life of internal amity. To which it should be added that under the one set of conditions there is little or no ethical, or rather pro-ethical, reprobation of lying; while under the other set of conditions the pro-ethical reprobation of lying, and in considerable measure the ethical reprobation, become strong.
|THE PREHENSILE FOOT OF EAST INDIANS.|
THE traveler who walks in the native quarters of the cities of India can easily study there all industries in their beginnings, as they were probably practiced in Europe in the middle ages. The shops are usually open, and the workmen can be seen inside; textile industries, pottery, shoemaking, joinering, armoring, jewelry, confectioners—all can be observed in a single street like Chitpore Street, Calcutta. If we take pains to examine attentively the methods of working, we shall be struck by the enormous function played by the lower limb. Whatever the industries, the Indian, squatting or sitting on the ground, works with his feet as well as with his hands; and it might be said that all four of his limbs are in constant exercise. The joiner, for example, has no assistant to hold his plank, but makes his great toe serve that purpose. The shoemaker does not employ a fixed clamp for the shoe on which he is sewing, but holds it in his feet, which change position to suit his convenience, while his nimble hands do the sewing. The metal-worker holds the joint of his shears on his feet in cutting copper.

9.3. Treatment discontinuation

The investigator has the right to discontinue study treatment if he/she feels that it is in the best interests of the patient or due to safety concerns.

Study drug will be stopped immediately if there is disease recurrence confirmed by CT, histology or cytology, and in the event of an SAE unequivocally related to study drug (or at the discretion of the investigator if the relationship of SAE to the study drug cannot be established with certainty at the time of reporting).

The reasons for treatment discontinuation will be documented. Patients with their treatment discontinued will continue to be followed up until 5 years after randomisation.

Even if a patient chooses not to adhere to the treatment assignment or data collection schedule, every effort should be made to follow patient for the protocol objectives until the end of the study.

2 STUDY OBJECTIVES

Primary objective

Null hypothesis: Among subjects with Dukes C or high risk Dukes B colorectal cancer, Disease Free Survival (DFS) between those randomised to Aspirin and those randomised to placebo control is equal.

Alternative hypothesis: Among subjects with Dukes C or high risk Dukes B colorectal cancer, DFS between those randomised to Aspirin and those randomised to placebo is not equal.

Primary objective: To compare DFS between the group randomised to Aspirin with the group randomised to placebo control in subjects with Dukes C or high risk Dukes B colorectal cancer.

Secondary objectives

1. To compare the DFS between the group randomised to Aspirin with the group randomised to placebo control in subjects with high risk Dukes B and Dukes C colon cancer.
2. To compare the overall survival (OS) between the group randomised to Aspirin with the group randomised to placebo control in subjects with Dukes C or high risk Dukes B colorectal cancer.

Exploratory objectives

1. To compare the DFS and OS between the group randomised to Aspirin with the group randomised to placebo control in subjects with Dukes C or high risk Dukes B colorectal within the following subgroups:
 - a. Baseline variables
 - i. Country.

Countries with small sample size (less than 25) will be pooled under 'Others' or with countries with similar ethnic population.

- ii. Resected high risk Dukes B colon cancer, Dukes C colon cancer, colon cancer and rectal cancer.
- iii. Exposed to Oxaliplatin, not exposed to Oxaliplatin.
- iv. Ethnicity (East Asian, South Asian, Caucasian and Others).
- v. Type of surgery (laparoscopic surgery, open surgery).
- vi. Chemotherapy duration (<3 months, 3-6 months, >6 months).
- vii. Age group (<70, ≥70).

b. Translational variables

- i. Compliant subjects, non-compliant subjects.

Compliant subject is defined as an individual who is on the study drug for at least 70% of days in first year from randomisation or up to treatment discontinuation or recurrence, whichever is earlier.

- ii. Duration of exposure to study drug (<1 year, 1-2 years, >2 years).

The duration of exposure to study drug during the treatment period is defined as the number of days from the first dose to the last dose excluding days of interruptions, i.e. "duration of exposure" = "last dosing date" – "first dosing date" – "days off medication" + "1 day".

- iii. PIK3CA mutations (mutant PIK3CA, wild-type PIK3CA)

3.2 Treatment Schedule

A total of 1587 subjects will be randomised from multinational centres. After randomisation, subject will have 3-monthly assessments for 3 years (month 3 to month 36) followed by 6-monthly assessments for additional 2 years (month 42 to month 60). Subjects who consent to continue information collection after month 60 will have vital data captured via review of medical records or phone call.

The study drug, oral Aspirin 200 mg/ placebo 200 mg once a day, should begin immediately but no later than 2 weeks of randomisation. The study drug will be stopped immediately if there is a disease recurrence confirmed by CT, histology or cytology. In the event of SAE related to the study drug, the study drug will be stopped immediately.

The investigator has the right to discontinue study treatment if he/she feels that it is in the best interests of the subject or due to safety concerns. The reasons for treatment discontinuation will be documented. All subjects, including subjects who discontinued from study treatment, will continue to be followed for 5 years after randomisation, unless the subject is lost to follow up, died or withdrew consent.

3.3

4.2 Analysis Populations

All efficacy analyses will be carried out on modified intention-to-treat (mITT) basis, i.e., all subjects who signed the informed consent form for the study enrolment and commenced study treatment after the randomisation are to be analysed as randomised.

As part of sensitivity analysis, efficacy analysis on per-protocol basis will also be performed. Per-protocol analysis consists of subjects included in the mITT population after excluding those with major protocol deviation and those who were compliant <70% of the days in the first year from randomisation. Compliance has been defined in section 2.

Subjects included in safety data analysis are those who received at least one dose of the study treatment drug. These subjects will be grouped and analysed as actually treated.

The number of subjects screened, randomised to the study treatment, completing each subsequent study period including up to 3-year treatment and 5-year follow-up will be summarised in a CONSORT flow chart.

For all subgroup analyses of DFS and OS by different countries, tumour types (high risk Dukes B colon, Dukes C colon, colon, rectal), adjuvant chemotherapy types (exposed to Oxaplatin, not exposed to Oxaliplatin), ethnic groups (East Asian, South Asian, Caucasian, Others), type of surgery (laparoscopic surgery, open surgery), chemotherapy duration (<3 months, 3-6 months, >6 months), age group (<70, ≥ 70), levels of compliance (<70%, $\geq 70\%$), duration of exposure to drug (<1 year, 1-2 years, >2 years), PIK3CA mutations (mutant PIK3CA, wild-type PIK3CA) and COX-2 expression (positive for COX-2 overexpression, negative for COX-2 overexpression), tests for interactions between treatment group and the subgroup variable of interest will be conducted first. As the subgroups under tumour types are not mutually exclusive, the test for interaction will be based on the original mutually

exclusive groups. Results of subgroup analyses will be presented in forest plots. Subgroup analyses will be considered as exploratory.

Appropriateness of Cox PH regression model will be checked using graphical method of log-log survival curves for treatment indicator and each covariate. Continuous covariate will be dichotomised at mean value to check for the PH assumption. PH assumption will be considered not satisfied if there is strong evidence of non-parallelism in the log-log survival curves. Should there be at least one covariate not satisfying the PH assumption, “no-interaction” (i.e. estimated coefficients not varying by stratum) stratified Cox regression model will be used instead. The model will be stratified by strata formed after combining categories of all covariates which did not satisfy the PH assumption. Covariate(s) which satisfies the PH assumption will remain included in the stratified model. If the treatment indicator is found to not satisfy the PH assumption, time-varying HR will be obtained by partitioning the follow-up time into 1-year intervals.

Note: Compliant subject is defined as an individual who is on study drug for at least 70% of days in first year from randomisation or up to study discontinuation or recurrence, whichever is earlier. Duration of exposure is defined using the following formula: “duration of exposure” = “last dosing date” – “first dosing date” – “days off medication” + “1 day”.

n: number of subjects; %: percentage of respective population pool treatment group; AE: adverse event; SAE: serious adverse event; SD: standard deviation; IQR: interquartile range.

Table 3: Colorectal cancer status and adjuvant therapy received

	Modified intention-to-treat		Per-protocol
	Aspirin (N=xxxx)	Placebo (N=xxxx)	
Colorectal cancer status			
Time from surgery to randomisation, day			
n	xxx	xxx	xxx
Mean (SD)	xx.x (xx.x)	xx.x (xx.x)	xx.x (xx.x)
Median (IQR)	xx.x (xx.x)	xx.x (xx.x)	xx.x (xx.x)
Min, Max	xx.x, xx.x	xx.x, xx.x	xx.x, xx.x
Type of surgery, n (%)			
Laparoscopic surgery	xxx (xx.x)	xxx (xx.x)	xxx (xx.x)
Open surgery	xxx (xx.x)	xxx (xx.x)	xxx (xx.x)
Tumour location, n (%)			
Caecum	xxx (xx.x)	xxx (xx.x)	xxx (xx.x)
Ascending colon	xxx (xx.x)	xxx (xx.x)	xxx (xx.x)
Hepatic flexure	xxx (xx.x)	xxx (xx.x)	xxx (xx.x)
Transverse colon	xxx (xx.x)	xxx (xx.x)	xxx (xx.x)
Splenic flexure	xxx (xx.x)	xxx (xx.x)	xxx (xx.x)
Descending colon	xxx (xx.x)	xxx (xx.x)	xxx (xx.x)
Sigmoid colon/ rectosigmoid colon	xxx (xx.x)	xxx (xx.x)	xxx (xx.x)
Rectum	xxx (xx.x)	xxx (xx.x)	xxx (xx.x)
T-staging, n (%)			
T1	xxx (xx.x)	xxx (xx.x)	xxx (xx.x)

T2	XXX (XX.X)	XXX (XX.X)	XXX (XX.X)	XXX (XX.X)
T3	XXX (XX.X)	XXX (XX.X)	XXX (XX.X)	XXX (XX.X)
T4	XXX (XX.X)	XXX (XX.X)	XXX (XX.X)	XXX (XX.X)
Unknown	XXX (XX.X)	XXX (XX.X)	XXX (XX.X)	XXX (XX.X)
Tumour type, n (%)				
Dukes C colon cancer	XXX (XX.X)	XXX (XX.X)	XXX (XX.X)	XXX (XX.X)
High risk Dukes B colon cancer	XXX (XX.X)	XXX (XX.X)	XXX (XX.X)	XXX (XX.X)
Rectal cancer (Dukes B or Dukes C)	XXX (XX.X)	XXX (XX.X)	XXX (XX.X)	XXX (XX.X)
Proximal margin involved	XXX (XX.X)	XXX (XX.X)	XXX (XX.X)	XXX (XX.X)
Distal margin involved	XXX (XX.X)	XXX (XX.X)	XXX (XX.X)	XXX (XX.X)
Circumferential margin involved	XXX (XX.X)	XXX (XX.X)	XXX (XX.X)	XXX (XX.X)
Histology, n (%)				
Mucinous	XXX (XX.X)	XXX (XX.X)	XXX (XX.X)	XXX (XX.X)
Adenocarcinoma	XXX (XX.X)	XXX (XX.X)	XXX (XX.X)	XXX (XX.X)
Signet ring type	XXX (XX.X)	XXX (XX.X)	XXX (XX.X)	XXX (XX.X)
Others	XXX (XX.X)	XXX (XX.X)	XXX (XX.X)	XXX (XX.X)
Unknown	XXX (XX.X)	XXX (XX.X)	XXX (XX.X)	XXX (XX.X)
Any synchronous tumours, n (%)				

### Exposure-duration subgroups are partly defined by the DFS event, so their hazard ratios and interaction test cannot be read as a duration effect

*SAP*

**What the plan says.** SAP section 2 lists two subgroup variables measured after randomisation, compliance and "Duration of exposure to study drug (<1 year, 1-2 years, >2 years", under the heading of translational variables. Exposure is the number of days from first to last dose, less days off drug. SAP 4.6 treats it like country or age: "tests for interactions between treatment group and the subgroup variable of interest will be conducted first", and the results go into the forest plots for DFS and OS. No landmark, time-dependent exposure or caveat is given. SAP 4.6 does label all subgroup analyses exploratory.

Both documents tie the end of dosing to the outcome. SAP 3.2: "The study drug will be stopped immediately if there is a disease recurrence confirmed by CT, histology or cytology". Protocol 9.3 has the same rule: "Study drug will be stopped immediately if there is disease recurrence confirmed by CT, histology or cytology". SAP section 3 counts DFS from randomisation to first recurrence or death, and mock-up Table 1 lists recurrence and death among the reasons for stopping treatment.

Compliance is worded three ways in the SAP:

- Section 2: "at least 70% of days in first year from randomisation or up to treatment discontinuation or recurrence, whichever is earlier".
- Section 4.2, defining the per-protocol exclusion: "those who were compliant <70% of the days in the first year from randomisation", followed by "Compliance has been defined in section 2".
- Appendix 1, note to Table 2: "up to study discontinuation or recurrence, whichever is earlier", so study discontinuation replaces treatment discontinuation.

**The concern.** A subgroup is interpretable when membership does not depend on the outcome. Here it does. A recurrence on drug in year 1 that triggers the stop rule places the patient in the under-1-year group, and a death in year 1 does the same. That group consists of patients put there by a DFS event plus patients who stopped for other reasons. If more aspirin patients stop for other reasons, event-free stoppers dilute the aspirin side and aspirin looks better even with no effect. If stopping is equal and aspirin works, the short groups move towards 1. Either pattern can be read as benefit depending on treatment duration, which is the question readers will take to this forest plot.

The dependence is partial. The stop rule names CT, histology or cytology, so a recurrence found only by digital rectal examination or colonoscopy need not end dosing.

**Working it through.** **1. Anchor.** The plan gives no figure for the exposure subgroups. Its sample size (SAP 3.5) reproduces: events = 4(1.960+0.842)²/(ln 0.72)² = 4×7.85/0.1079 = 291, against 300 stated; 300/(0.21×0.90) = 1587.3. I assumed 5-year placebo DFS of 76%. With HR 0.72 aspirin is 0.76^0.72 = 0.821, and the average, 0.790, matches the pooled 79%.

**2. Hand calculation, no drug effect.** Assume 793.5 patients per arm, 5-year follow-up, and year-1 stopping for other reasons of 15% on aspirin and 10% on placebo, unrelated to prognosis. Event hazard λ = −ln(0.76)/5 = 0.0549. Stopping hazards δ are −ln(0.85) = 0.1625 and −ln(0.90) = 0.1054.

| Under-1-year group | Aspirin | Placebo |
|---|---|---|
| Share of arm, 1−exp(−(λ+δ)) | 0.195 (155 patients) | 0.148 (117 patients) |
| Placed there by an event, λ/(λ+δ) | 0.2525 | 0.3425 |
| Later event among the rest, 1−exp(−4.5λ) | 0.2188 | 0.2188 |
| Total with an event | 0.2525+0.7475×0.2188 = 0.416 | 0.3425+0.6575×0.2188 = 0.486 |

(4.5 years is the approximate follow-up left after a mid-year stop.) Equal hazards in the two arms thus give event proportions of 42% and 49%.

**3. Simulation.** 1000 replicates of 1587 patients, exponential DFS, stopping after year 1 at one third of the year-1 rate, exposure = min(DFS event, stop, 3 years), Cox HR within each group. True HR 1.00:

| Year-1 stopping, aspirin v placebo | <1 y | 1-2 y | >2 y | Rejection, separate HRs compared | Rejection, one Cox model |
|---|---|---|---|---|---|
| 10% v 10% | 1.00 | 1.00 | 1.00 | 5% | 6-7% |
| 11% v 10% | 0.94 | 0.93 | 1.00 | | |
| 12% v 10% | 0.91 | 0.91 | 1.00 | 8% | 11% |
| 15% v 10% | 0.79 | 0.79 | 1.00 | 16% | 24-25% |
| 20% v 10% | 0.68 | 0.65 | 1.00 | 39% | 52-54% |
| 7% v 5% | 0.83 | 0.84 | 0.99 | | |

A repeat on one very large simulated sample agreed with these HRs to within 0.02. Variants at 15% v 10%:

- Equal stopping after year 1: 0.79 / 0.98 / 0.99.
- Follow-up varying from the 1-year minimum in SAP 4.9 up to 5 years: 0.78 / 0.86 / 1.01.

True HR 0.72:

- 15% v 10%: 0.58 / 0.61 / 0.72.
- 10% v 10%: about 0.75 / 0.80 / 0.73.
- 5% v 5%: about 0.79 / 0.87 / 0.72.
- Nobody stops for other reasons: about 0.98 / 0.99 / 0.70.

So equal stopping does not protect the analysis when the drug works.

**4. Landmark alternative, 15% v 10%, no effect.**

In the making of wooden combs I have seen the comb held straight up by the feet, while the workmen marked the teeth with one hand and with the other directed the instrument that cut them. The wood-turner directs the hand-rest with his great toes; so, generally, do Egyptian and Arabian turners. In smoothing twine or sewing a bridle the Indians hold the article between the first and second toes. When the butcher cuts his meat into small pieces, he holds his knife between the first and second toes, takes the meat in both hands, and pulls it up across the knife. I have seen a child climb a tree and hold a branch between his toes. These are enough details concerning the constant, universal use of the foot.
In considering this property of the lower limb, it is well to distinguish between the parts that relate, first, to the articulation of the hip, which, being very loose, permits the Indian to squat in such a position that his foot shall not be very far from his hands, so as to make all four participate in the work and permit the whole